Yes, I know the term ‘personal branding’ has many of you cringing, reaching for the vomit bag or conjuring up images of people wearing red dresses, bow-ties, braces or oversized green glasses.And sure, at a very simplistic level, personal branding is in part that.
It’s the art of establishing a highly prescribed image or impression of yourself in the market – from your personal appearance, behaviour, your personal views, opinions and your verbal and non-verbal communications.
However, it’s more than just that. It’s about building your expertise in a specific area and providing your audience with really useful information that solves problems and provides genuine value.
I personally loathe the term ‘personal branding’ as it suggests a serious preoccupation with self. I would prefer terminology such as ‘reputation-building’, ‘profile-raising’, ‘building credibility and visibility’ or ‘positioning as an expert’. However, these terms have long been associated with business public relations, not personal public relations.
So folks, if you’re looking to build your thought leadership as an individual, like it or not … personal branding will be your starting point.
However, before I talk about how you should go about building your personal brand, here’s a quick reminder of what thought leadership is. Thought leaders are the go-to opinion leaders and authorities that people turn to for their wisdom and knowledge on a specific set of topics and ideas. They’re the folk who have their finger on the pulse of trending issues and can contribute meaningfully to the conversation.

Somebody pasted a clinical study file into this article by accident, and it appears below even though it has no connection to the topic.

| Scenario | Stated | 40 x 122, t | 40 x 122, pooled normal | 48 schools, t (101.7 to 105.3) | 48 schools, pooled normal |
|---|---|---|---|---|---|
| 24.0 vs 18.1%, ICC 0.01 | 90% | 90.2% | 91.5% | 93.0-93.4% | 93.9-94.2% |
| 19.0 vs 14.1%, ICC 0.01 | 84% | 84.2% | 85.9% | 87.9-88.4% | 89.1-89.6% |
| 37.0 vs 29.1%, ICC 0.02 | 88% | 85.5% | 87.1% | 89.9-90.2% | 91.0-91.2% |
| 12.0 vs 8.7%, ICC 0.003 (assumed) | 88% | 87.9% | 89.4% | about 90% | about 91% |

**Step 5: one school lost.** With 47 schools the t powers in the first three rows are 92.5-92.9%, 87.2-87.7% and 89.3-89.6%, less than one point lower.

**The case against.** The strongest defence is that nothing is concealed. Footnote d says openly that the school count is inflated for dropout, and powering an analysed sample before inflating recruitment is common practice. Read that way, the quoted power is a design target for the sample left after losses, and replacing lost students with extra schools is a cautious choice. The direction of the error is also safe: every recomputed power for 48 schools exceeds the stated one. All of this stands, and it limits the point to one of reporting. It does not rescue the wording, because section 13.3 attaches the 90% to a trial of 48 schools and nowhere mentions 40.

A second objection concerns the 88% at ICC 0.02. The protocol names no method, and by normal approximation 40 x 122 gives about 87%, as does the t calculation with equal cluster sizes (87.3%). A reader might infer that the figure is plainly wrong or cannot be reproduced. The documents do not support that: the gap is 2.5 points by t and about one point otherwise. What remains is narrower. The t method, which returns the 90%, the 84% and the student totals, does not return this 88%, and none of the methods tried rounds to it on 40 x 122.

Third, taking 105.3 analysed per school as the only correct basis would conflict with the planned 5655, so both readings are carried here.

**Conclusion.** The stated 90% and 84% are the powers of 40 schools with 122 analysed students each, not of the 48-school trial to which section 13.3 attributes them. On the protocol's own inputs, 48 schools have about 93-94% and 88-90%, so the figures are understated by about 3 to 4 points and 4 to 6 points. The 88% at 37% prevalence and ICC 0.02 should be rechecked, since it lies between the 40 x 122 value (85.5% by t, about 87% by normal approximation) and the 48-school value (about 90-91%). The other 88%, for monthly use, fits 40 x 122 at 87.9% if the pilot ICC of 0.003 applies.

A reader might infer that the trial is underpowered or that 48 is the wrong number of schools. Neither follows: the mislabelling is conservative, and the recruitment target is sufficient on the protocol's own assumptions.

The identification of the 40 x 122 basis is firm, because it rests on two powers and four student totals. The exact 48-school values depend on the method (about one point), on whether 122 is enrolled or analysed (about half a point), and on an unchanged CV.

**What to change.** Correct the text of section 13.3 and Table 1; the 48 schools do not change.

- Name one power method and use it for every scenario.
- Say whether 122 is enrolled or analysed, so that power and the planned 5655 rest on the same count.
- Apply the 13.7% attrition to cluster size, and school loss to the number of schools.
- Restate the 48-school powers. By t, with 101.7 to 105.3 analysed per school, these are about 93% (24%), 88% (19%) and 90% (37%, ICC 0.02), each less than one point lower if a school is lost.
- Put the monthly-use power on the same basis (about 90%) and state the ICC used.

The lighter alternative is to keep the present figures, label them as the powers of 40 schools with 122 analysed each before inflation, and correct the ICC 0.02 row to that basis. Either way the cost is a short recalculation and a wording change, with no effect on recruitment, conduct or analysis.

How do you build your personal brand?
I have tapped into some fabulous advice provided by leading US thought leadership and personal branding expert, Wendy Marx, in this regard.
Focus on one area of expertise
Don’t try to be the expert at everything — people have a hard time wrapping their minds around someone with multiple areas of expertise. Instead, boil down your expertise to one area, and be as specific as possible with that. For example, instead of offering yourself as a Security Expert, sharpen it to Leading Security Expert Specializing in the Financial Sector, says Wendy. This level of precision differentiates you from the many security experts out there and highlights your particular area of expertise.
Create personal profiles that showcase that expertise.
This includes your personal profiles on social media, as well as your bio on your website. All your profiles should display a coherent and consistent message. This is not only an opportunity to display your qualifications as an expert, but also to present your views and what you stand for.
Write a regular blog on your area of expertise
Writing a regular blog is a fantastic way to address talk on issues associated with your area of expertise as well as problems, matters of interest and trends impacting your industry. Your blog also gives you the perfect place to articulate your point of view and begin engaging with your key stakeholders and future prospects.